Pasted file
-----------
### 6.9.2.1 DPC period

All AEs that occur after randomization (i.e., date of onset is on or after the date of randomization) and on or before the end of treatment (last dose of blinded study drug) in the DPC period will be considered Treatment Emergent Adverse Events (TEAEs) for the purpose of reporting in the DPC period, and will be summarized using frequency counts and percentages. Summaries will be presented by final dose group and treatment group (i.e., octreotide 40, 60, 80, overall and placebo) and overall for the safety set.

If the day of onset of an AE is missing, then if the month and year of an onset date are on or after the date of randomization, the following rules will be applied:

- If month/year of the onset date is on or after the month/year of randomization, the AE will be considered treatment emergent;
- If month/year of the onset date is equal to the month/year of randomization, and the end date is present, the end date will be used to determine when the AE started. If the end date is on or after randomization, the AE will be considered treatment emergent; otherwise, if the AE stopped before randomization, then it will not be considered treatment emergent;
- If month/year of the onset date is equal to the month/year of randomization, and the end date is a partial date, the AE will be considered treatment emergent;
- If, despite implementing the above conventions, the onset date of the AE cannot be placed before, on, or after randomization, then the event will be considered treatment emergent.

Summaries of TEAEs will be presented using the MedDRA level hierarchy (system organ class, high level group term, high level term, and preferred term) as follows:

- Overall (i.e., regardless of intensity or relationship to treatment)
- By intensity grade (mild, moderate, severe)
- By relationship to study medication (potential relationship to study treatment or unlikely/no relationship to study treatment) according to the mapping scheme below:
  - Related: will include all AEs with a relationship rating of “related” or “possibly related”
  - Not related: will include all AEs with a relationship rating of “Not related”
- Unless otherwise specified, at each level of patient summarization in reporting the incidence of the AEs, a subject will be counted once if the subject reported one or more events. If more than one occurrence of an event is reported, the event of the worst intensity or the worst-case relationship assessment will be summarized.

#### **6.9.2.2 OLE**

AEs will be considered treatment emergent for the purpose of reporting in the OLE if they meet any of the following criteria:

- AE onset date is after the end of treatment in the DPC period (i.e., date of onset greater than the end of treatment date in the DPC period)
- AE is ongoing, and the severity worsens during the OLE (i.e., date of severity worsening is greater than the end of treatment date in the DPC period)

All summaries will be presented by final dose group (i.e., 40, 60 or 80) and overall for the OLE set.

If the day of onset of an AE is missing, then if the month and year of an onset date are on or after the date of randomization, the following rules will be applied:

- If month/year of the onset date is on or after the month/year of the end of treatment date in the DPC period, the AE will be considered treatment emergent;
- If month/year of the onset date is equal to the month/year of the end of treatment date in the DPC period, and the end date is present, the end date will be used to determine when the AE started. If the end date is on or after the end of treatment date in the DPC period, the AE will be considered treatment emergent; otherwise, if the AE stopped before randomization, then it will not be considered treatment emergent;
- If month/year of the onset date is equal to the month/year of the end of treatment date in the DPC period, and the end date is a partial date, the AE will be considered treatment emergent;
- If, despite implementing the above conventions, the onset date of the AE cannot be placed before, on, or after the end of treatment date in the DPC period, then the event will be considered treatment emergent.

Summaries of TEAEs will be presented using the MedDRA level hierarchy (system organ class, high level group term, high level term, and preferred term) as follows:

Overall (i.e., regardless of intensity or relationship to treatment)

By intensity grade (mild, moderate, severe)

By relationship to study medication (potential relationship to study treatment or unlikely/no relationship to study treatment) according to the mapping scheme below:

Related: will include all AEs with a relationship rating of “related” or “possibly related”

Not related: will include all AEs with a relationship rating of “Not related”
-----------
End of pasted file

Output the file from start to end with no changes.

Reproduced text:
### 6.9.2.1 DPC period

All AEs that occur after randomization (i.e., date of onset is on or after the date of randomization) and on or before the end of treatment (last dose of blinded study drug) in the DPC period will be considered Treatment Emergent Adverse Events (TEAEs) for the purpose of reporting in the DPC period, and will be summarized using frequency counts and percentages. Summaries will be presented by final dose group and treatment group (i.e., octreotide 40, 60, 80, overall and placebo) and overall for the safety set.

If the day of onset of an AE is missing, then if the month and year of an onset date are on or after the date of randomization, the following rules will be applied:

- If month/year of the onset date is on or after the month/year of randomization, the AE will be considered treatment emergent;
- If month/year of the onset date is equal to the month/year of randomization, and the end date is present, the end date will be used to determine when the AE started. If the end date is on or after randomization, the AE will be considered treatment emergent; otherwise, if the AE stopped before randomization, then it will not be considered treatment emergent;
- If month/year of the onset date is equal to the month/year of randomization, and the end date is a partial date, the AE will be considered treatment emergent;
- If, despite implementing the above conventions, the onset date of the AE cannot be placed before, on, or after randomization, then the event will be considered treatment emergent.

Summaries of TEAEs will be presented using the MedDRA level hierarchy (system organ class, high level group term, high level term, and preferred term) as follows:

- Overall (i.e., regardless of intensity or relationship to treatment)
- By intensity grade (mild, moderate, severe)
- By relationship to study medication (potential relationship to study treatment or unlikely/no relationship to study treatment) according to the mapping scheme below:
  - Related: will include all AEs with a relationship rating of “related” or “possibly related”
  - Not related: will include all AEs with a relationship rating of “Not related”
- Unless otherwise specified, at each level of patient summarization in reporting the incidence of the AEs, a subject will be counted once if the subject reported one or more events. If more than one occurrence of an event is reported, the event of the worst intensity or the worst-case relationship assessment will be summarized.

#### **6.9.2.2 OLE**

AEs will be considered treatment emergent for the purpose of reporting in the OLE if they meet any of the following criteria:

- AE onset date is after the end of treatment in the DPC period (i.e., date of onset greater than the end of treatment date in the DPC period)
- AE is ongoing, and the severity worsens during the OLE (i.e., date of severity worsening is greater than the end of treatment date in the DPC period)

All summaries will be presented by final dose group (i.e., 40, 60 or 80) and overall for the OLE set.

If the day of onset of an AE is missing, then if the month and year of an onset date are on or after the date of randomization, the following rules will be applied:

- If month/year of the onset date is on or after the month/year of the end of treatment date in the DPC period, the AE will be considered treatment emergent;
- If month/year of the onset date is equal to the month/year of the end of treatment date in the DPC period, and the end date is present, the end date will be used to determine when the AE started. If the end date is on or after the end of treatment date in the DPC period, the AE will be considered treatment emergent; otherwise, if the AE stopped before randomization, then it will not be considered treatment emergent;
- If month/year of the onset date is equal to the month/year of the end of treatment date in the DPC period, and the end date is a partial date, the AE will be considered treatment emergent;
- If, despite implementing the above conventions, the onset date of the AE cannot be placed before, on, or after the end of treatment date in the DPC period, then the event will be considered treatment emergent.

Summaries of TEAEs will be presented using the MedDRA level hierarchy (system organ class, high level group term, high level term, and preferred term) as follows:

Overall (i.e., regardless of intensity or relationship to treatment)

By intensity grade (mild, moderate, severe)

By relationship to study medication (potential relationship to study treatment or unlikely/no relationship to study treatment) according to the mapping scheme below:

Related: will include all AEs with a relationship rating of “related” or “possibly related”

Not related: will include all AEs with a relationship rating of “Not related”